“in [the] pleading context, . . . we are impelled to
give real content to the concept of qualified immunity for
high-level officials who must be neither deterred nor
detracted from the vigorous performance of their duties.
Id. at 686.
“Twombly and Iqbal did not abrogate
the notice pleading standard of Rule 8(a)(2).”
Hamilton v. Palm, 621 F.3d 816, 817 (8th Cir. 2010).
A claim is sufficiently plausible when it sets forth
“factual content that allows the court to draw the
reasonable inference that the defendant is liable for the
misconduct alleged.” Gomez v. Wells Fargo Bank,
N.A., 676 F.3d 655, 660 (8th Cir. 2012) (quoting
Ashcroft, 556 U.S. at 678).
officials “are protected from §1983 suits by the
affirmative defense of qualified immunity.” Water
v. Madson, 921 F.3d 725, 734 (8th Cir. 2019) (internal
citations omitted).Qualified immunity shields public officials
from liability for civil damages if “their conduct does
not violate clearly established statutory or constitutional
rights of which a reasonable person would have known.”
Harlow v. Fitzgerald, 457 U.S. 800, 818 (1982).
There are two factors a court must consider in analyzing the
issue of qualified immunity pursuant to § 1983: (1)
whether the facts alleged show that the public official's
conduct violated a constitutional right; and (2) whether the
constitutional right was clearly established at the time of
the alleged misconduct. Pearson v. Callahan, 555
U.S. 223, 232 (2009). “Qualified immunity is
appropriate only if no reasonable factfinder could answer yes
to both of these questions.” Hess v. Ables,
714 F.3d 1048, 1051 (8th Cir. 2013) (quoting Nelson v.
Corr. Med. Servs., 583 F.3d 522, 528 (8th Cir. 2009)).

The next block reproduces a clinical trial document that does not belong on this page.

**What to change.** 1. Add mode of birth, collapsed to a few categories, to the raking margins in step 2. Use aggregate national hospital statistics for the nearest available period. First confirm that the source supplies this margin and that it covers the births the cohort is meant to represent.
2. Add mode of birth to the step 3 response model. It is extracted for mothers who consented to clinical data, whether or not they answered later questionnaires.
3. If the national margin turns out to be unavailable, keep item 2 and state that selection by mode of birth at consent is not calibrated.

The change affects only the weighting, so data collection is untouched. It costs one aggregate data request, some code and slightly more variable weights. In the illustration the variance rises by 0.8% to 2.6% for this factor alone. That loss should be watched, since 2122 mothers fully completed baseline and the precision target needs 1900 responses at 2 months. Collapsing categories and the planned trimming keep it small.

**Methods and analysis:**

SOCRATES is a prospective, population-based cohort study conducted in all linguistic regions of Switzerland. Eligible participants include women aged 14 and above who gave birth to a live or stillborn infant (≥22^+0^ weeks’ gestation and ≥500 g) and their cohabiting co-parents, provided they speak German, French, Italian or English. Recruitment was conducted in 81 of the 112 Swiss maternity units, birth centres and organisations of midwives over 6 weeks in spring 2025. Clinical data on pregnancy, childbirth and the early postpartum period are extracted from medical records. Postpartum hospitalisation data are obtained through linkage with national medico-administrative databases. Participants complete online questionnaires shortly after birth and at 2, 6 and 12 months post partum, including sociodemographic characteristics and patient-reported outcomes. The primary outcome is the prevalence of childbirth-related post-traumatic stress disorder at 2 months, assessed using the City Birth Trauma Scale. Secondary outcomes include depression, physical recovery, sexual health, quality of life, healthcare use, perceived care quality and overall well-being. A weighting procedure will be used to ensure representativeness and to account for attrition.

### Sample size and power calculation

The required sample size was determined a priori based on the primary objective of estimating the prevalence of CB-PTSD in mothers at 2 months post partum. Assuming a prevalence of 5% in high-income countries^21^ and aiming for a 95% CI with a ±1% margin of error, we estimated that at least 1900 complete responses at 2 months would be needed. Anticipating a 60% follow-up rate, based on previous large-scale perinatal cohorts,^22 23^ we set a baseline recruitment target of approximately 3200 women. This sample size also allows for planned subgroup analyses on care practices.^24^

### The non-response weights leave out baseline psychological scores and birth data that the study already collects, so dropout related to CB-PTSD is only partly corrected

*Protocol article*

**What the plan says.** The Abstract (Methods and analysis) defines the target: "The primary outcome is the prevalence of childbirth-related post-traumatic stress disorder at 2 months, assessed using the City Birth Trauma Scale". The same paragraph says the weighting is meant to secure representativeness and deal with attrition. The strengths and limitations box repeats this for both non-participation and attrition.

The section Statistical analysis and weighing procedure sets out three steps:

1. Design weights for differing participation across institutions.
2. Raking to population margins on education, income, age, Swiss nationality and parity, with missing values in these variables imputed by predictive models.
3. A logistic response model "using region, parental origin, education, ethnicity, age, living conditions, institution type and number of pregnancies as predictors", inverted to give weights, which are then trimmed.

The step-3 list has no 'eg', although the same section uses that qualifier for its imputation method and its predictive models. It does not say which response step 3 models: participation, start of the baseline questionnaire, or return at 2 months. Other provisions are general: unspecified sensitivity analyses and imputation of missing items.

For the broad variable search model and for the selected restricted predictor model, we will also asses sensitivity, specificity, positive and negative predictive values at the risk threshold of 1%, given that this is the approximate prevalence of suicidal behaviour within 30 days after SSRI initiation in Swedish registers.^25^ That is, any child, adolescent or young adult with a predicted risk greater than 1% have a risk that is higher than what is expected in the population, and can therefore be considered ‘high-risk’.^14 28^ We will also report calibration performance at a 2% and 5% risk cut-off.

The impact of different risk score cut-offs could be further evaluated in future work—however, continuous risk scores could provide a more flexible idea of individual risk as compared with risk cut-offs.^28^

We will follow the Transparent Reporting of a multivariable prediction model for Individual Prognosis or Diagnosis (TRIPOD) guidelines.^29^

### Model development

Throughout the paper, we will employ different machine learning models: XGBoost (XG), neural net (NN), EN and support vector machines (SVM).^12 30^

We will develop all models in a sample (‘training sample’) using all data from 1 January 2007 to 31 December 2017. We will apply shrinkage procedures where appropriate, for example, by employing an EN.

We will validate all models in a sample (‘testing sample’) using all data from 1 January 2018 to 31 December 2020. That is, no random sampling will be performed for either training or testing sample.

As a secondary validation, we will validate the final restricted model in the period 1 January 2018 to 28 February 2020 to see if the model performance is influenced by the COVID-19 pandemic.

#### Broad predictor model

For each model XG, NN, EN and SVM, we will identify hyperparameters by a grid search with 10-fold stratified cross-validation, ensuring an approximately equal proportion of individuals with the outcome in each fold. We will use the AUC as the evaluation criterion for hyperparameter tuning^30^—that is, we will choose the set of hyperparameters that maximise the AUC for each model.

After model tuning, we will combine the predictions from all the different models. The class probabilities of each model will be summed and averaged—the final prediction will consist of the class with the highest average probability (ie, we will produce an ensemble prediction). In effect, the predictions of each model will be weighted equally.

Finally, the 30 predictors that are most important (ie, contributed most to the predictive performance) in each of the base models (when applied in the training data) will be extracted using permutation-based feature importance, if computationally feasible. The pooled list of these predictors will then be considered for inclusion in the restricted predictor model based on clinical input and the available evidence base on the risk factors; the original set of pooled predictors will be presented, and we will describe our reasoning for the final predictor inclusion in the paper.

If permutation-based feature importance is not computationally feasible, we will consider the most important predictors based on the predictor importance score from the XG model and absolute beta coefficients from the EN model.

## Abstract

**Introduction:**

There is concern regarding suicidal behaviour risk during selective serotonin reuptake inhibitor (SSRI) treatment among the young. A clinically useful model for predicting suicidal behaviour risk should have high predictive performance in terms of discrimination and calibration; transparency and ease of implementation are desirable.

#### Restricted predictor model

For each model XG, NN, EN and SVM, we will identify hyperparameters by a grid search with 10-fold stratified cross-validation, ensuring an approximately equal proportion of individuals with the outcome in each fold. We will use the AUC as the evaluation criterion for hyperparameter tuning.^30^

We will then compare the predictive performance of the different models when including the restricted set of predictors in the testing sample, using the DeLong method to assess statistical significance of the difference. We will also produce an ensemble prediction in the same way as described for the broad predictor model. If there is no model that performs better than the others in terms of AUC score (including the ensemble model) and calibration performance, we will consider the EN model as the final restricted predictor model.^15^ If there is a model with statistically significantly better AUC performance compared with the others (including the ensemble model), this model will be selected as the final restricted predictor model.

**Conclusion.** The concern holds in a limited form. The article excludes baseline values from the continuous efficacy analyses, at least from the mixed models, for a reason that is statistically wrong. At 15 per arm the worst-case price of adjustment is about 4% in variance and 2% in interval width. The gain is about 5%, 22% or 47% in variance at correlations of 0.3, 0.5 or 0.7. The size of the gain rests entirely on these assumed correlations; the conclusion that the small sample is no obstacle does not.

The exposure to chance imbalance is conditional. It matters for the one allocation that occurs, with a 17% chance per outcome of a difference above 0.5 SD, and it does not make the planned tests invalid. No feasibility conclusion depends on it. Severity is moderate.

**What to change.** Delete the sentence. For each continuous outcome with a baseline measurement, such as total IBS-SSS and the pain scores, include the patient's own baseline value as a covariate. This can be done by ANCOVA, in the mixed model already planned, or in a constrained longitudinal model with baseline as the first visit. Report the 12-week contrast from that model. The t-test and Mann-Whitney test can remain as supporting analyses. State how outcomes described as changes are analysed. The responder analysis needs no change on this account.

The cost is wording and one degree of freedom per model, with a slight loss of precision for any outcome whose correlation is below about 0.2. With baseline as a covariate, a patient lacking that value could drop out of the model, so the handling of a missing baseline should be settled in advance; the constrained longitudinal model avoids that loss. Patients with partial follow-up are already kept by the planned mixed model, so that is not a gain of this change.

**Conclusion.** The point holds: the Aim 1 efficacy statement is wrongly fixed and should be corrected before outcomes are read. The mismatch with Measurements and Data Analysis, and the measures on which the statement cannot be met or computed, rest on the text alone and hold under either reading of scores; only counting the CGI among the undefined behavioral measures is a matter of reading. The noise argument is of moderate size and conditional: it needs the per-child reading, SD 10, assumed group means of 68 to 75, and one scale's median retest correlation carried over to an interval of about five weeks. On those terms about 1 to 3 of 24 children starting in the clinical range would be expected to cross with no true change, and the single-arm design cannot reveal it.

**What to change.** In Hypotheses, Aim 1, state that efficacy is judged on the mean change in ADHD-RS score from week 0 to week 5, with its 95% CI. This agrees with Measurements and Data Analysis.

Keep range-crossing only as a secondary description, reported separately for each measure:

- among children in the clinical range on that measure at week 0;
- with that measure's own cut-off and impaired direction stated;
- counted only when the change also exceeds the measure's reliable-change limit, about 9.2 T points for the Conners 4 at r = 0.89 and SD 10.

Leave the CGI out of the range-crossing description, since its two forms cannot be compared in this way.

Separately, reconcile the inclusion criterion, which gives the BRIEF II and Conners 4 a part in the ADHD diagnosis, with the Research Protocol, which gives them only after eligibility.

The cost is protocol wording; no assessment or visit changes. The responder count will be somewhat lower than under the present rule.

dismissal stage, defendants “must show that they are
entitled to qualified immunity on the face of the
complaint.” Dadd v. Anoka Cty., 827 F.3d 749,
754. (8th Cir. 2016) (internal quotation marks omitted)
(quoting Bradford v. Huckabee, 394 F.3d 1012, 1015
(8th Cir. 2005)). Courts addressing qualified immunity in a
motion to dismiss “must consider ‘whether the
plaintiff has stated a plausible claim for violation of a
constitutional or statutory right and whether the right was
clearly established at the time of the alleged
infraction.'” Id. at 754-55 (quoting
Hager v. Ark. Dep't of Health, 735 F.3d 1009,
1013 (8th Cir. 2013)). “On the merits, to defeat a
qualified immunity defense, plaintiff has the burden of
proving that defendant's conduct violated a clearly
established constitutional right, ” but at the
dismissal stage, “the issue is whether plaintiff
‘pleads factual content that allows the court to draw
the reasonable inference that the defendant is liable for the
misconduct alleged.'” Stanley v. Finnegan,
899 F.3d 623, 626 n.2 (8th Cir. 2018) (quoting
Iqbal, 556 U.S. at 678) (citing Hess v.
Ables, 714 F.3d 1048, 1051 (8th Cir. 2013)).
state a claim for deliberate indifference, a plaintiff must
show that he was suffering from an objectively serious
medical need, and that prison officials knew of the need but
deliberately disregarded it. Saylor v. Nebraska, 812
F.3d 637, 637-44 (8th Cir. 2016). An objectively serious
medical need is “one that has been diagnosed by a
physician as requiring treatment, or one that is so obvious
that even a layperson would easily recognize the necessity
for a doctor's ...